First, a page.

|The way the formal aspects of film and films materiality can dictate the content has always intrigued me. The way light and dark, noise and silence and time and space alter the meaning of what is shown is vastly enigmatic and seemingly beyond comprehension. Often I found myself moved not by what was shown but by how it reached me. I connected to certain films because, on a deeper level, I connected to the way the filmmaker saw the world. How the light wakes up a space or how the screen-space separates two people. How screentime feels like private-time or how complete silence makes me aware of my own presence, my own posture. These sensory experiences defined and redefined how I perceive the medium. I love stories. I love telling them. Drawing them. But in lm I felt much more attracted to something on the border of the narrative. I wanted to lm windows. And lamps. And res.|
The surface of things. The surface of people. "Violet" departs from an act of violence. It initiates a very simple narrative: a process of grief and loneliness through the eyes of a teenager. Both in form and content the film tries to disarm the violence of its opening. The cruel, distant observation of a murder through a cctv monitor, in its silence and indifference, was a necessary start. It was for me a force, a presence that demanded opposition. Not relying on a defined psychological drive, but on the tools of film, I hoped to evoke something of the isolation and powerlessness of the main character. Through observing him and his surroundings, I believe something can be seen that is harder to articulate, but that has a stronger power than the underlying violence. A belief, maybe, that people connect not in what we understand but in what we do not.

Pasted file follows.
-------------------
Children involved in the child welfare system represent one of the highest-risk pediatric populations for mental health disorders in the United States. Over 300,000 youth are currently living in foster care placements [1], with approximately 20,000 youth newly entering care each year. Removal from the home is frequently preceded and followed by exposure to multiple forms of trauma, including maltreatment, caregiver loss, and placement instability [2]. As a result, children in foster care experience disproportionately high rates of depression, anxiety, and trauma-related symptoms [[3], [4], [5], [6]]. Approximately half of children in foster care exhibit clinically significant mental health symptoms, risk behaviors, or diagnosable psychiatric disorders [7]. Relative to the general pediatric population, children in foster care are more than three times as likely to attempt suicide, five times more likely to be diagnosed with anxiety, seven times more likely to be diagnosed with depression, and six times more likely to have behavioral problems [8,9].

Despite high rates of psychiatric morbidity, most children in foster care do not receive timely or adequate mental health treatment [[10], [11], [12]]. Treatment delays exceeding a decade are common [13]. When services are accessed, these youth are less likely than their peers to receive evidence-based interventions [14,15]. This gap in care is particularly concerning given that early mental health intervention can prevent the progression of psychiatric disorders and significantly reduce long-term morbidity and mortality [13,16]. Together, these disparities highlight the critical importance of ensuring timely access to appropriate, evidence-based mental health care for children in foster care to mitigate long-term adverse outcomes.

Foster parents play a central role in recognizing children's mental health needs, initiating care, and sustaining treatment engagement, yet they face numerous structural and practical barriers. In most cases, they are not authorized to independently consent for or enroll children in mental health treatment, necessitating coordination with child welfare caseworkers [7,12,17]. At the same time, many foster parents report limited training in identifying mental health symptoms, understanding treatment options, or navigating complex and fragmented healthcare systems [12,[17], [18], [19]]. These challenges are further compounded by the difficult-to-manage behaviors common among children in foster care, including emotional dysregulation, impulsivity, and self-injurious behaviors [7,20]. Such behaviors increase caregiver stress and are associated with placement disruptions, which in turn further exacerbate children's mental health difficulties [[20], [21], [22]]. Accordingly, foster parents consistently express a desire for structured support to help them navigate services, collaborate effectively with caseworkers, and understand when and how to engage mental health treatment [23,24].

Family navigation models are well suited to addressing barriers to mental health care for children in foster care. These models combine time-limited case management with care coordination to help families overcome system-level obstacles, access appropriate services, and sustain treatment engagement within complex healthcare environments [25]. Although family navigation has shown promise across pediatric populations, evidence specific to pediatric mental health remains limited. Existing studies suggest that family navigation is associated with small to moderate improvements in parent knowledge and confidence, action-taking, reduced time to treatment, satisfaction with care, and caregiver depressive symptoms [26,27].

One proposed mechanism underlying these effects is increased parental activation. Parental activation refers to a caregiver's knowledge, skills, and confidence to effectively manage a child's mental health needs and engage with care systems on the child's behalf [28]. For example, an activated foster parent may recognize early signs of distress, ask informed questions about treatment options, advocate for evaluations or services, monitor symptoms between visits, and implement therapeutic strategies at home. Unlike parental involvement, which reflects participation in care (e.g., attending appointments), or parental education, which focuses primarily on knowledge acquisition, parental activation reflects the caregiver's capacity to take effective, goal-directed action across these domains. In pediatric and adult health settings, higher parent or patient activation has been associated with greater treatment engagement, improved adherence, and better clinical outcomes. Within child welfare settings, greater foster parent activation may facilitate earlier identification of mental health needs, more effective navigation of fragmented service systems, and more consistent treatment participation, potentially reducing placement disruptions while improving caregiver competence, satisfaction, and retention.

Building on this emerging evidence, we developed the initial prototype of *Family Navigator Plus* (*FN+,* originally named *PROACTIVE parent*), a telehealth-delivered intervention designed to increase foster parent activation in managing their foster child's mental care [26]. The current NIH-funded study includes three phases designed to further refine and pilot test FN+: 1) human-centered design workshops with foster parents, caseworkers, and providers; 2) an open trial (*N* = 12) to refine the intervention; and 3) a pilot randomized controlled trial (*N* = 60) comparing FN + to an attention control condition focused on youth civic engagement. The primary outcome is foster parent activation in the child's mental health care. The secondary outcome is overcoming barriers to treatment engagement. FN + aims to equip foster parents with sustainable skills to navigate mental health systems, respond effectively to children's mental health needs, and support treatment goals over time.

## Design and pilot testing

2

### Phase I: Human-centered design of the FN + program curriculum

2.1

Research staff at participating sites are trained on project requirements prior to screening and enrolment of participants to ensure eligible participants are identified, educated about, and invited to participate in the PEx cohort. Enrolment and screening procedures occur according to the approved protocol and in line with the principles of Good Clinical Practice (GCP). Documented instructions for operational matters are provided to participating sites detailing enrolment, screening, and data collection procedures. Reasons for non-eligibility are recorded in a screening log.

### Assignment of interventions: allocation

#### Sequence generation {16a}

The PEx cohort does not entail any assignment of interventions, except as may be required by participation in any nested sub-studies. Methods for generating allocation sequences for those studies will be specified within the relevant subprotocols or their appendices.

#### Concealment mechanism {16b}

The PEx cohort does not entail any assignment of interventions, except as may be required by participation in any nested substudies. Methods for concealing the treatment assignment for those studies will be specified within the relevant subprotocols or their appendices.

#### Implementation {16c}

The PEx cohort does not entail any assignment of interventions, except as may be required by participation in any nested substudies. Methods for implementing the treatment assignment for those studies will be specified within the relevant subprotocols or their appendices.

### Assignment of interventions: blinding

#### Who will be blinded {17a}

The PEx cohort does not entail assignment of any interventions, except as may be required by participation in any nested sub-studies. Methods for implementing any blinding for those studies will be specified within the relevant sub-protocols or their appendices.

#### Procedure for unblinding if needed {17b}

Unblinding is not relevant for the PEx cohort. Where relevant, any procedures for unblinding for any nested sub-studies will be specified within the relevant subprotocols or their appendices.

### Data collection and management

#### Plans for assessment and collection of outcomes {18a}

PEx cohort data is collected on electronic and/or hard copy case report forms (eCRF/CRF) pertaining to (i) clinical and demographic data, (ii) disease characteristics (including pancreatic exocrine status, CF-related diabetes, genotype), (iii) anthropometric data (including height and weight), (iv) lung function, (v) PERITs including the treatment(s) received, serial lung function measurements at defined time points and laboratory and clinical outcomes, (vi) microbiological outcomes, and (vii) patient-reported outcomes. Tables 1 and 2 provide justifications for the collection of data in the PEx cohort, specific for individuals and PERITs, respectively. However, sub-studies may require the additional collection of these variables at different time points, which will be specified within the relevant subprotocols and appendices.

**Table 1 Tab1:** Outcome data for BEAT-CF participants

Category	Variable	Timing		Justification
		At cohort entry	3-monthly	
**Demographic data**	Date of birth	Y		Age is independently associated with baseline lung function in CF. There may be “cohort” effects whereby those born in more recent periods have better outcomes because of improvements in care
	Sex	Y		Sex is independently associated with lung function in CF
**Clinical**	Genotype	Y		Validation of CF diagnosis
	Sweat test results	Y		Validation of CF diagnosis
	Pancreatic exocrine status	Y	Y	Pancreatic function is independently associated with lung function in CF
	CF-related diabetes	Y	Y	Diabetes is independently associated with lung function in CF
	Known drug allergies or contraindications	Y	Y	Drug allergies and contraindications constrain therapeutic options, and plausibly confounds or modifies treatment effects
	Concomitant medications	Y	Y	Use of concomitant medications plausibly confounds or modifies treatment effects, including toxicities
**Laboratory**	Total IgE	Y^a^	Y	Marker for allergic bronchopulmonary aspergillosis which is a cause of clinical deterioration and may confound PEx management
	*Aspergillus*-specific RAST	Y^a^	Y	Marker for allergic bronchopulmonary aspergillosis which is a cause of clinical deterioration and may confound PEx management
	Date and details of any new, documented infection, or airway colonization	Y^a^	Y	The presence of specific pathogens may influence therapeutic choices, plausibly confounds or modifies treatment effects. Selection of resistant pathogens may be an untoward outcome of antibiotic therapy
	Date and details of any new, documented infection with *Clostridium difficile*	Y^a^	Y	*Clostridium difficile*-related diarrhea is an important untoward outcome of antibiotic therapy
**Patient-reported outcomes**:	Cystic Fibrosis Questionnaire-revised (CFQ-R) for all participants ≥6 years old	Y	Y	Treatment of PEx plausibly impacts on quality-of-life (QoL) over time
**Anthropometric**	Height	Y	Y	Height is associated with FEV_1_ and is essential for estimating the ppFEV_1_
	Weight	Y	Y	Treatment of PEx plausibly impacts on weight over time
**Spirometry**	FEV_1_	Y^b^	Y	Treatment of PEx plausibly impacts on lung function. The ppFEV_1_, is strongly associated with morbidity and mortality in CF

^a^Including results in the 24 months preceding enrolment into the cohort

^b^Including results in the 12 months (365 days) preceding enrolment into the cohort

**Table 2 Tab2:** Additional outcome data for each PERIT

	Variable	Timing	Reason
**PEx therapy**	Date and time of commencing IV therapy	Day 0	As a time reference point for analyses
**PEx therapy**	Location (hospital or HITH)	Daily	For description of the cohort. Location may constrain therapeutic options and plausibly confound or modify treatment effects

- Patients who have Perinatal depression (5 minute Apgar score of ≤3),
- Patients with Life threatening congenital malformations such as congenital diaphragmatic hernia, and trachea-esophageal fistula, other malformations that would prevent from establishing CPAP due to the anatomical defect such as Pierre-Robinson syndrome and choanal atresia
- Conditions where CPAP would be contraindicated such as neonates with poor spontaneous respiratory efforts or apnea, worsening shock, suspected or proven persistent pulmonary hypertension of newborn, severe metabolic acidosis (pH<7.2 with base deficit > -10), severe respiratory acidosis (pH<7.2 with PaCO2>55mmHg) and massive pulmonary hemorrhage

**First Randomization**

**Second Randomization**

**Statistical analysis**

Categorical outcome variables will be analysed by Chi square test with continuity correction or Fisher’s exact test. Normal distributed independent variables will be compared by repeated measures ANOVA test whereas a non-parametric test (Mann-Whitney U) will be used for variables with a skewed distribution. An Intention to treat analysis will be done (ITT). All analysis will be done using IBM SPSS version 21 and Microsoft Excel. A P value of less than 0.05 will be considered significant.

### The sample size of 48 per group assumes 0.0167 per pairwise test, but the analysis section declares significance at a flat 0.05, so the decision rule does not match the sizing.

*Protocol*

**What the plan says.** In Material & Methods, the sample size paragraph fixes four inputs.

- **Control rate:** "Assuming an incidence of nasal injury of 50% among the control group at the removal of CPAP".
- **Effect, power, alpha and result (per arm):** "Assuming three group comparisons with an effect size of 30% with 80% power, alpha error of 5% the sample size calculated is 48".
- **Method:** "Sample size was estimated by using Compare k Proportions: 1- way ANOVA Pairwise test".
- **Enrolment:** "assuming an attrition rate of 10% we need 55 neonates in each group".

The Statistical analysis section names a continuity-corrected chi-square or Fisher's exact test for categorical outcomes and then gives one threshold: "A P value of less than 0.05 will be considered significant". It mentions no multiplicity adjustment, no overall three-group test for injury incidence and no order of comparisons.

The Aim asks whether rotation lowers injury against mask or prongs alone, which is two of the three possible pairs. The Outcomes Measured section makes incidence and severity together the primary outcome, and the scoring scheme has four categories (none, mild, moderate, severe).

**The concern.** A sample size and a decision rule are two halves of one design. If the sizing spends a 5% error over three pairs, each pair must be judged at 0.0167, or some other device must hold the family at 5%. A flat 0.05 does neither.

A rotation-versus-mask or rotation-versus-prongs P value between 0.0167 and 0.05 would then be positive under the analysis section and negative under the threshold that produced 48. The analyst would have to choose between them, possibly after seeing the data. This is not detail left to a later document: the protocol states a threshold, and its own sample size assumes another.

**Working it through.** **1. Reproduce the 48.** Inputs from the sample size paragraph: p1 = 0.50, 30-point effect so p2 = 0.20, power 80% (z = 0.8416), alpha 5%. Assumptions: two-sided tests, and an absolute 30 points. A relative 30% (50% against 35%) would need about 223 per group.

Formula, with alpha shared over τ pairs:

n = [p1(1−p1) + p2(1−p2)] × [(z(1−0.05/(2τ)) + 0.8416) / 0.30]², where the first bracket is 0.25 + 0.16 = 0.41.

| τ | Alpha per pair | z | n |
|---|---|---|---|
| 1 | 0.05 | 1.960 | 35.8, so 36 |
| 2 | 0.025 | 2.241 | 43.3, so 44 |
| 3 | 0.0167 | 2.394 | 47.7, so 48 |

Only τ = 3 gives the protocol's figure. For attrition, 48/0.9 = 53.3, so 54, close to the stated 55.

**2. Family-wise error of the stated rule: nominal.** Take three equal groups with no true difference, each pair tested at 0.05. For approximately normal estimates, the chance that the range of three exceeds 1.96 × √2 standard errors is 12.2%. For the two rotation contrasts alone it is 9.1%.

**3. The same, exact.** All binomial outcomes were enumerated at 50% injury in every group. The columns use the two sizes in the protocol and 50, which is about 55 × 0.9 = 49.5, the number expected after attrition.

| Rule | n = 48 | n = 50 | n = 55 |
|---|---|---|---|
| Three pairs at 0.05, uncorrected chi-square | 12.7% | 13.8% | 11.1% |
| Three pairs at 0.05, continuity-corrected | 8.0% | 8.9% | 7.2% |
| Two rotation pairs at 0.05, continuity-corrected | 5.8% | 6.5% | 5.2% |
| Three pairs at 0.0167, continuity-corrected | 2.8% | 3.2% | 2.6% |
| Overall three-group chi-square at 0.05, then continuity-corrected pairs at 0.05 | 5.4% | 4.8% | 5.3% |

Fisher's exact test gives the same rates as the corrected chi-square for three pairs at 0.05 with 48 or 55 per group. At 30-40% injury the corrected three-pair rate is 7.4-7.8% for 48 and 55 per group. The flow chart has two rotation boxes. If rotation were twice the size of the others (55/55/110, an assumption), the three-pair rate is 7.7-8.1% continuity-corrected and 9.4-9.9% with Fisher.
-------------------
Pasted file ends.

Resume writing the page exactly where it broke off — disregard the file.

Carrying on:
Maybe here for me content and form truly converge, in not knowing why exactly things are the way they are. Finally, I would like to stress the obvious. This film is not the work of one, but of many makers. Every member of the cast and crew helped me, not in ‘realizing my vision’, but in letting me see, hear and feel things in a different way, previously unimagined.
|65mm 8-perf frame blow-up|
Minds Meet presents in coproduction with Artémis Productions, Phanta Film & Mollywood: Violet. A film by Bas Devos with Cesar De Sutter, Raf Walschaerts, Mira Helmer, Koen De Sutter, Fania Sorel, Brent Minne. Produced by Tomas Leyers. Coproduced by Patrick Quinet, Petra Goedings, Nicolas Karakatsanis. Cinematography by Nicolas Karakatsanis. Art direction by Jeff Otte. Edited by Dieter Diependaele. Sound Design by Boris Debackere. Rerecording Mix by Benoit Biral. Music by Deafheaven. 2014 – BE / NL – DCP – Colour – approx. 85 min. Shooting Format: ARRI Alexa, 65mm 8 perf. violet-film.com, email@example.com
"Violet" had its World premiere at the Berlin Film Festival in February 2014 and won the Generation 14 plus International Jury prize. "Violet" was show at the CPH PIX film Festival in April 2014, Copenhagen, Denmark.